5. Not Keeping A Discretionary Fund
You’re familiar with an emergency fund, but have you heard of a discretionary fund?
Like the former, a discretionary fund is a pool of money that you accumulate and set aside for a specified purpose. While an emergency fund is for emergencies, a discretionary fund is for you to spend at your discretion. (You can also call it “fun money”.)
A discretionary fund helps you prevent overspending by setting a concrete limit on how much you can spend. Conversely, not having a clear number in your head makes it easy to bust that limit.
When you have a pool of money you can spend any which way you please, you’ll stop experiencing that burning anxiety of wanting something you cannot quite afford right now.
Instead, you know you can always buy that thing when you top up your discretionary fund. This makes it easier to rein in impulse buys. You now have a certainty to owning the thing you want, which turns it into a planned purchase for the future.
And that’s where the magic happens – given some time to think it over, you may discover you no longer want to buy it!
6. Not Upgrading Your Medishield Life
When is your next Medishield Life premium due? How much do you have to pay? What’s the no claim bonus? Have you even upgraded your Medishield Life plan?
Look, you may never fully understand your insurance policies, but that’s ok, that what your financial planner is for.
Insurance offers the masses an affordable way to gain critical coverage, which is crucial, given Singapore’s healthcare prices. The basic Medishield Life plan offered to all Singaporeans by default (via CPF Medisave) is just that, basic.
You’re restricted in where you may stay, and more importantly, still have to pay part of the hospital bills out of pocket (aka co-insurance). Depending on the reason for your hospitalisation, you could find yourself several thousand dollars poorer.
However, if you upgrade your plan to a private Medishield Life plan, you can get 100% coverage. Yep, no out-of-pocket expenses! Some plans even include perks such as an allowance for each day you stay in the hospital, or your choice of private hospitals in Singapore.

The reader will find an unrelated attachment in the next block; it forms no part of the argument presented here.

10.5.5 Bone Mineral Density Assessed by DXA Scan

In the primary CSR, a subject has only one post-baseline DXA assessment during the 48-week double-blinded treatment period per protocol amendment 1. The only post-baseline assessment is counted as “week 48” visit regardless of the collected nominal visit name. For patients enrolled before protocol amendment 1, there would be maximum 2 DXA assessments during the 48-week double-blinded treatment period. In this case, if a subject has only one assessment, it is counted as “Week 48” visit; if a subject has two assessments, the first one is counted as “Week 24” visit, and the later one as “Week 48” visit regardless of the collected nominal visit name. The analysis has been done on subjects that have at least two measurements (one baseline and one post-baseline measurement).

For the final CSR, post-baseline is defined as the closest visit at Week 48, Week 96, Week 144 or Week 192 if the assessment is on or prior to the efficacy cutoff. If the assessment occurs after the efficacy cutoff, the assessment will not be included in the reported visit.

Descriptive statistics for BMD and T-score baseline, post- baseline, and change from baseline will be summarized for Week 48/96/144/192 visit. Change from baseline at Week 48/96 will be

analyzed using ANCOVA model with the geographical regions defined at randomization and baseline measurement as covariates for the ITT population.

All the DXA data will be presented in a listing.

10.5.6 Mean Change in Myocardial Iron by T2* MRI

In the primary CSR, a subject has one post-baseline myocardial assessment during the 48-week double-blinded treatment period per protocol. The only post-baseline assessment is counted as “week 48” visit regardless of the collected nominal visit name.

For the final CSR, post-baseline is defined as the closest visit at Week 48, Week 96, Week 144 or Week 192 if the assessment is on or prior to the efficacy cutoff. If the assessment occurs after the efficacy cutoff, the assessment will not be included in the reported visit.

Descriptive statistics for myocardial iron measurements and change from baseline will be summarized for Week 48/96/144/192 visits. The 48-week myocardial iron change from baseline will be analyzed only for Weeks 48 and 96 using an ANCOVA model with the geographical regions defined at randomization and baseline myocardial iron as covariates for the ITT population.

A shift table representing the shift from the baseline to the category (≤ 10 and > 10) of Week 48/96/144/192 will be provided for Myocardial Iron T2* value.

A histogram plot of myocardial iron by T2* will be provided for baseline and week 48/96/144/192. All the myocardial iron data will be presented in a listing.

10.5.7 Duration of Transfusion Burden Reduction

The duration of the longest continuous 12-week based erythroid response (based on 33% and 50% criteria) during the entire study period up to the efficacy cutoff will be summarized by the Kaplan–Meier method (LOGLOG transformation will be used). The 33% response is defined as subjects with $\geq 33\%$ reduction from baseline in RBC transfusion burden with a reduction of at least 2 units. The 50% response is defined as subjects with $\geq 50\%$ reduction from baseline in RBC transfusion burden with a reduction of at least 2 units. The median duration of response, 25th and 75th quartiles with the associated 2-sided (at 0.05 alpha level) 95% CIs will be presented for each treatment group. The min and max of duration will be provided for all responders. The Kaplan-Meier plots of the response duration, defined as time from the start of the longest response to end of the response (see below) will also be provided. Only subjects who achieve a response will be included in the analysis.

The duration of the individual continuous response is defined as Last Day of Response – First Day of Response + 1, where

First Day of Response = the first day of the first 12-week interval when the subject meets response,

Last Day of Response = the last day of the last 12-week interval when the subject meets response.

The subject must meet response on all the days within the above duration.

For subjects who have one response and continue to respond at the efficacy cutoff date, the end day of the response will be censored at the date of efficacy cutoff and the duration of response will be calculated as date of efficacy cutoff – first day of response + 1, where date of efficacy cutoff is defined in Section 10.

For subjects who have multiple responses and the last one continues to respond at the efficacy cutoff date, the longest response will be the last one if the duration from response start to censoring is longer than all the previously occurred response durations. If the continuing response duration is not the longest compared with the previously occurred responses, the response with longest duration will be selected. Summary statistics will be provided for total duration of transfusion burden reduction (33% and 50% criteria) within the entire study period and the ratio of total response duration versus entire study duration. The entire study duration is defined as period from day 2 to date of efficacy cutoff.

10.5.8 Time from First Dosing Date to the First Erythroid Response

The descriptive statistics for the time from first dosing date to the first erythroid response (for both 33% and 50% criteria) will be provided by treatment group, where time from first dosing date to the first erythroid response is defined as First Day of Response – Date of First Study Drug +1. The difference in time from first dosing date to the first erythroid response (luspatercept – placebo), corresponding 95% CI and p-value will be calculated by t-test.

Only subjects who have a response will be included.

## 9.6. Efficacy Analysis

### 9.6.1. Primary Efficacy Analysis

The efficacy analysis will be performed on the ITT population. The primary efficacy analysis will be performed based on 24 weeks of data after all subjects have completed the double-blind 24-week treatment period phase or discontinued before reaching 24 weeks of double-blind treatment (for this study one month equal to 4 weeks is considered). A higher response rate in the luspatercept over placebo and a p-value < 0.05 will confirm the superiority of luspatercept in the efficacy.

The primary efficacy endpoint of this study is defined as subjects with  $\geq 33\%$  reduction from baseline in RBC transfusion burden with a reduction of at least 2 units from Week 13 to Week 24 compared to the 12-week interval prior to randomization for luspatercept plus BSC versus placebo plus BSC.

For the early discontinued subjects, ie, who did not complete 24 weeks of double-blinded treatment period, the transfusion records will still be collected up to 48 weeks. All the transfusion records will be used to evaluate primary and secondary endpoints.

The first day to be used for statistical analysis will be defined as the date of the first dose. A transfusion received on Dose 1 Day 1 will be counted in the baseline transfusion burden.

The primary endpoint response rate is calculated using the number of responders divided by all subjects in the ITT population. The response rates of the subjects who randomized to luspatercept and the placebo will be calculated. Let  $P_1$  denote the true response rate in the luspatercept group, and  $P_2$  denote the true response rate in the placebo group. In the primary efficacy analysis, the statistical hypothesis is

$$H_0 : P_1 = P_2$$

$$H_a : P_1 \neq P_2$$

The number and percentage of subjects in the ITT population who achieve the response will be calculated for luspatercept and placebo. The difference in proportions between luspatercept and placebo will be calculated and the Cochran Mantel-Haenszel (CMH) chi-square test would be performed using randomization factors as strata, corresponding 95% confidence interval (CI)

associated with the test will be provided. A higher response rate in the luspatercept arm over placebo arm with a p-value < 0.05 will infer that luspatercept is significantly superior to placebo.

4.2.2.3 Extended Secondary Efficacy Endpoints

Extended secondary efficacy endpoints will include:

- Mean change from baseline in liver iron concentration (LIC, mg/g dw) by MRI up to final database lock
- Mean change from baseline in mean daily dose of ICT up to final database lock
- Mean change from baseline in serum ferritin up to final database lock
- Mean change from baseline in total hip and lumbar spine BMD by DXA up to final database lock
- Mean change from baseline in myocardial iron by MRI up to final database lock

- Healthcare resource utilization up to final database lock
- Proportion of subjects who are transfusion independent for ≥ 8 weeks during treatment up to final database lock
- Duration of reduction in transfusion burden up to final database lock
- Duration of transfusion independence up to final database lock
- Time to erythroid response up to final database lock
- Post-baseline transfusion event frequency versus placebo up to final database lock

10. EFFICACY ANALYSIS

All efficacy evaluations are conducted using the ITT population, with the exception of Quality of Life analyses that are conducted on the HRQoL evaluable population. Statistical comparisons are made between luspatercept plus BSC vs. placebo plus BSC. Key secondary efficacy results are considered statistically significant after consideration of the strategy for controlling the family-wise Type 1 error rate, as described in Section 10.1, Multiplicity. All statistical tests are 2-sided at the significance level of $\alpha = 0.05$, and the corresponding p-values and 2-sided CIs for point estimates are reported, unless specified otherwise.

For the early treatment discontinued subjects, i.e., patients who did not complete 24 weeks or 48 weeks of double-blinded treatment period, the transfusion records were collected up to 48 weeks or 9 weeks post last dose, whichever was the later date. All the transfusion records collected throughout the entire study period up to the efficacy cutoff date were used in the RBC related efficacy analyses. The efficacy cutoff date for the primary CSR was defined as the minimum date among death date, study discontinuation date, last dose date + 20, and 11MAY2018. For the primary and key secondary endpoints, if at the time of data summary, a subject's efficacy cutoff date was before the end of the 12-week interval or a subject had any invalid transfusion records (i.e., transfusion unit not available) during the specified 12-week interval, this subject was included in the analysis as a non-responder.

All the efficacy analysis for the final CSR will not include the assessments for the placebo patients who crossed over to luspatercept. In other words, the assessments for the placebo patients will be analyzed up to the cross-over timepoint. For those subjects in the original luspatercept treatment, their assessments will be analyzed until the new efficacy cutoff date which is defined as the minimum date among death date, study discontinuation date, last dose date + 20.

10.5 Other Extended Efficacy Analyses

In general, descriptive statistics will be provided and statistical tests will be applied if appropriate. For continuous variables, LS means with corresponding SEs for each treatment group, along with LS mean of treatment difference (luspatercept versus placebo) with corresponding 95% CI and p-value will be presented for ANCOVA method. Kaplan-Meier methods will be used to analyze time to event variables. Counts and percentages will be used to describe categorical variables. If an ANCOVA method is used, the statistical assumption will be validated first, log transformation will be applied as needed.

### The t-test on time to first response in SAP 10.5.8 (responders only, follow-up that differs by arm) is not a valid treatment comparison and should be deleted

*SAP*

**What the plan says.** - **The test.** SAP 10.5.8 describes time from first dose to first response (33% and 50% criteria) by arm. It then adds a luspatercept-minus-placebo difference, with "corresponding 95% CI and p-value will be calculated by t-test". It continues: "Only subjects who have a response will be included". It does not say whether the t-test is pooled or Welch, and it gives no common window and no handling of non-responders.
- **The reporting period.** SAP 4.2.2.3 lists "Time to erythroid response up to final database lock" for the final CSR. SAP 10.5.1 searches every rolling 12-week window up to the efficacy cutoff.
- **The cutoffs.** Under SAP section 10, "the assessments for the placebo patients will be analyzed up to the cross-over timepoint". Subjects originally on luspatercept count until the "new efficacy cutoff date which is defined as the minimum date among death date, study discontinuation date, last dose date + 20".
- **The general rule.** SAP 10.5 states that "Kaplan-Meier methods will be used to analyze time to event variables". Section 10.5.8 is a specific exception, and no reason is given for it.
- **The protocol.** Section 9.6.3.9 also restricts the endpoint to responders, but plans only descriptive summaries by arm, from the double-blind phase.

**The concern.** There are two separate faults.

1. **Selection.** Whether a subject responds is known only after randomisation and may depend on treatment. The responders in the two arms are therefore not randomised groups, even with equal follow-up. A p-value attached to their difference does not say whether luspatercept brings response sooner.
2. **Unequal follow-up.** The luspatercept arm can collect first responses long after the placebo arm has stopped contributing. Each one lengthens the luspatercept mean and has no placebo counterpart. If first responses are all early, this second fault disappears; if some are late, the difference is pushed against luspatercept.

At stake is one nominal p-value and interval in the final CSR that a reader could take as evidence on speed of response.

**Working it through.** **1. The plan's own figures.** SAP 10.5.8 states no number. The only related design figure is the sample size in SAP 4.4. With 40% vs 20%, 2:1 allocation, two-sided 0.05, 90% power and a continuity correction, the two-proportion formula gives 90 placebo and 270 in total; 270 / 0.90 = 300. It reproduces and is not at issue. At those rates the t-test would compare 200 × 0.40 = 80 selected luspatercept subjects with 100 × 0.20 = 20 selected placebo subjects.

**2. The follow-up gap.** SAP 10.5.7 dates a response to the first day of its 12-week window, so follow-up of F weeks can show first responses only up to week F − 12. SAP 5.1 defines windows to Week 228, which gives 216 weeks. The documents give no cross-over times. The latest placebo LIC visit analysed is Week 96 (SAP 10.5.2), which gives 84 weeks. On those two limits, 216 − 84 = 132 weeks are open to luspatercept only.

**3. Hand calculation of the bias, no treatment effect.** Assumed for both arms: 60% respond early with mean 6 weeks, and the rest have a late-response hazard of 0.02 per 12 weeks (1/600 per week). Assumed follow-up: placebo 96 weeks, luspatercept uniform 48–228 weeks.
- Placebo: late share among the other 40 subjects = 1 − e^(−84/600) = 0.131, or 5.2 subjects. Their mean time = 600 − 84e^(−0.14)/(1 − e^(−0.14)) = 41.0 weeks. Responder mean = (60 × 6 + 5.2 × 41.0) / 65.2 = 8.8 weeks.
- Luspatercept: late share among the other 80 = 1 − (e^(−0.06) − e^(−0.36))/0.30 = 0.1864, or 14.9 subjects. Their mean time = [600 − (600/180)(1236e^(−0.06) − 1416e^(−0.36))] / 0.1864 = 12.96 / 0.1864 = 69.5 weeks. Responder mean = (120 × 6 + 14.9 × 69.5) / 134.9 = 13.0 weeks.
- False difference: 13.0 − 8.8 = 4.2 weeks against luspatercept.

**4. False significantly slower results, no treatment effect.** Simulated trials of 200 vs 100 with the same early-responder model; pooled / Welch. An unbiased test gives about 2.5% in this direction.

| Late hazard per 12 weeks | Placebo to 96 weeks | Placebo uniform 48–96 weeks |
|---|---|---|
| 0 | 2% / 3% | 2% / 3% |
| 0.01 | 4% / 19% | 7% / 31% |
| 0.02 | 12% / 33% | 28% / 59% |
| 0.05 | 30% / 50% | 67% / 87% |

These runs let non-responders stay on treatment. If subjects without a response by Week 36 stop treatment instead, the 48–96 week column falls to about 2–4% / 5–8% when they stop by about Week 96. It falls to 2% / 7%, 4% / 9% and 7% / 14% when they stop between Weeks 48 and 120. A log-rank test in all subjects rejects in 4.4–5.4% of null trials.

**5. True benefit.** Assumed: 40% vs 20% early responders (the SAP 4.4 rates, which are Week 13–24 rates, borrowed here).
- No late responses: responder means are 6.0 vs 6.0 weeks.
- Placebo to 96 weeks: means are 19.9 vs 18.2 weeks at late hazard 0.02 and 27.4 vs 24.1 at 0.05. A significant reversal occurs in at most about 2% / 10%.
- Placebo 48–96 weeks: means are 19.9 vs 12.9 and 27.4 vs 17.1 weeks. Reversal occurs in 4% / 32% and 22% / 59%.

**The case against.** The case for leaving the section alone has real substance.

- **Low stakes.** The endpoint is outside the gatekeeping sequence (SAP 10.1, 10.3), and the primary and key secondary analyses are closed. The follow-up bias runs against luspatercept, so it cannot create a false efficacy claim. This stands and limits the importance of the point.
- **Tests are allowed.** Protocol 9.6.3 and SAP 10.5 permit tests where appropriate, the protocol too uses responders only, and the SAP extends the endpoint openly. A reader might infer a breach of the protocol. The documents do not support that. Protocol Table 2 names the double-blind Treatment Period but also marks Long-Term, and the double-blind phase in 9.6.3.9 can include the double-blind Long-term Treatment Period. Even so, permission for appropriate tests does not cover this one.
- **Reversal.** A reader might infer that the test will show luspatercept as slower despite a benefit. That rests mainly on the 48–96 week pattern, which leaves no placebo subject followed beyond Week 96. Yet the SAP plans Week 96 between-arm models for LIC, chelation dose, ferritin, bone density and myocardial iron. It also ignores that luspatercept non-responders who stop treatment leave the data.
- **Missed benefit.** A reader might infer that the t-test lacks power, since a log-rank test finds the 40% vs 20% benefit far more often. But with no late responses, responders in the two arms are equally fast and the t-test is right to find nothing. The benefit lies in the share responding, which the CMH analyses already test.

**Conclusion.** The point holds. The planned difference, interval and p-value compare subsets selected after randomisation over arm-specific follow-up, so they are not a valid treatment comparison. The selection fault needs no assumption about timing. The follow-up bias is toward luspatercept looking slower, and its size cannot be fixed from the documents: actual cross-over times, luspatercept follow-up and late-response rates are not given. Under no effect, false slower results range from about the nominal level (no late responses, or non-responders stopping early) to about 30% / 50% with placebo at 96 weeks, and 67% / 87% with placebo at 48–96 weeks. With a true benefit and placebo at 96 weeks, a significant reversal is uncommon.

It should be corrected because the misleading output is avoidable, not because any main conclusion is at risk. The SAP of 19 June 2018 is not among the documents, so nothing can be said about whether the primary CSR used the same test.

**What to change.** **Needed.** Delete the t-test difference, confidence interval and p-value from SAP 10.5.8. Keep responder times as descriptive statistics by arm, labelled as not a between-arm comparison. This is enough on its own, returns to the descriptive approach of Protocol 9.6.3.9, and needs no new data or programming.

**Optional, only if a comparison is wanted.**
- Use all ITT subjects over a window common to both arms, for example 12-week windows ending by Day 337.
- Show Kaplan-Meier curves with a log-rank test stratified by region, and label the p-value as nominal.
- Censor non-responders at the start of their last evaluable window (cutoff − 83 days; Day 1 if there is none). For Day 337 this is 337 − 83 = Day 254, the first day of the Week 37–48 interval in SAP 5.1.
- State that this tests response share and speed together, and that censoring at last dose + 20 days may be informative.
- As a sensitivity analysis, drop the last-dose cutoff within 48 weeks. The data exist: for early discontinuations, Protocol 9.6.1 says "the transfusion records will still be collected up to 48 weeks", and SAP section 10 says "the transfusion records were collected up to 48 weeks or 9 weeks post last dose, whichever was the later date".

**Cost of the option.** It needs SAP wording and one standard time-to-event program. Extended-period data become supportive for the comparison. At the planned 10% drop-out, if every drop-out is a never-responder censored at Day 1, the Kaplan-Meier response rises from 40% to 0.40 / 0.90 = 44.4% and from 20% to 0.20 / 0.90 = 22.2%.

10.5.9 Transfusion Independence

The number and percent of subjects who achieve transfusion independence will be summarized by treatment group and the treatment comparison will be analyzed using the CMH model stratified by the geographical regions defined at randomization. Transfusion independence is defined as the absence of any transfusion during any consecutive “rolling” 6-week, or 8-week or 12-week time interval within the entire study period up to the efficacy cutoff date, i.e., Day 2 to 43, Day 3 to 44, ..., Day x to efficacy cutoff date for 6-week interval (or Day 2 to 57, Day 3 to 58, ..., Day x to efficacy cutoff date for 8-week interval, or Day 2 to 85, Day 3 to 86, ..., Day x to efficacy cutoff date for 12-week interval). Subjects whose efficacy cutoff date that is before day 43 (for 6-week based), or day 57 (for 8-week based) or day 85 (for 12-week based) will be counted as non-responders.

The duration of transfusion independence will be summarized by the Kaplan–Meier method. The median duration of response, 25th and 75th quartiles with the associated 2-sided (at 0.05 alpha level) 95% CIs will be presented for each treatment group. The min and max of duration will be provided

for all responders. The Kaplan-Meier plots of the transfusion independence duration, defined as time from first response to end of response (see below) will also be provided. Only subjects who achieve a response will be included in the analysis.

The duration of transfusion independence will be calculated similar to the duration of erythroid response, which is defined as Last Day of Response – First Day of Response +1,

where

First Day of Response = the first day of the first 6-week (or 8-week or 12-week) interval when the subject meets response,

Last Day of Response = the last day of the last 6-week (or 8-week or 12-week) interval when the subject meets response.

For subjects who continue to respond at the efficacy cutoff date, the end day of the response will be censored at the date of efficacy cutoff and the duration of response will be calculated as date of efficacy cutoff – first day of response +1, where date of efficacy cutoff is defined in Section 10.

So, maybe, drop your financial planner a text? While you’re at it, you should probably take the chance to review your existing insurance portfolio and beef up any areas you’re lacking in.
7. Not Using The Right Credit Cards
Stop rolling your eyes. We’re not including this just because we have a credit card comparison tool you can easily and quickly use to find the best credit cards for you (for free!)
You may already have credit cards that give you savings, but staying up-to-date on new features and credit card sign-up promotions can save you hundreds of dollars more a year.
For example, the OCBC 365 Card gives (among other things) 6% cashback on weekend dining, with maximum total cashback of S$80 monthly. You can save up to S$960 a year this way.
However, the HSBC Advance Credit Card gives you up to 3.5% cashback on all spends, with maximum total cashback of S$125 per month. This card could save you up to S$1,500 per year.
That’s a S$540 difference – enough for a family weekend staycation!
Which would you rather do? Spend the weekend indulging in a hotel staycation cum buffet dinner courtesy of your credit card, or snore away at home by the old, creaky fan?
Read This Next:
By Alevin Chan
A Certified Financial Planner with a curiosity about what makes people tick, Alevin’s mission is to help readers understand the psychology of money. He’s also on an ongoing quest to optimize happiness and enjoyment in his life.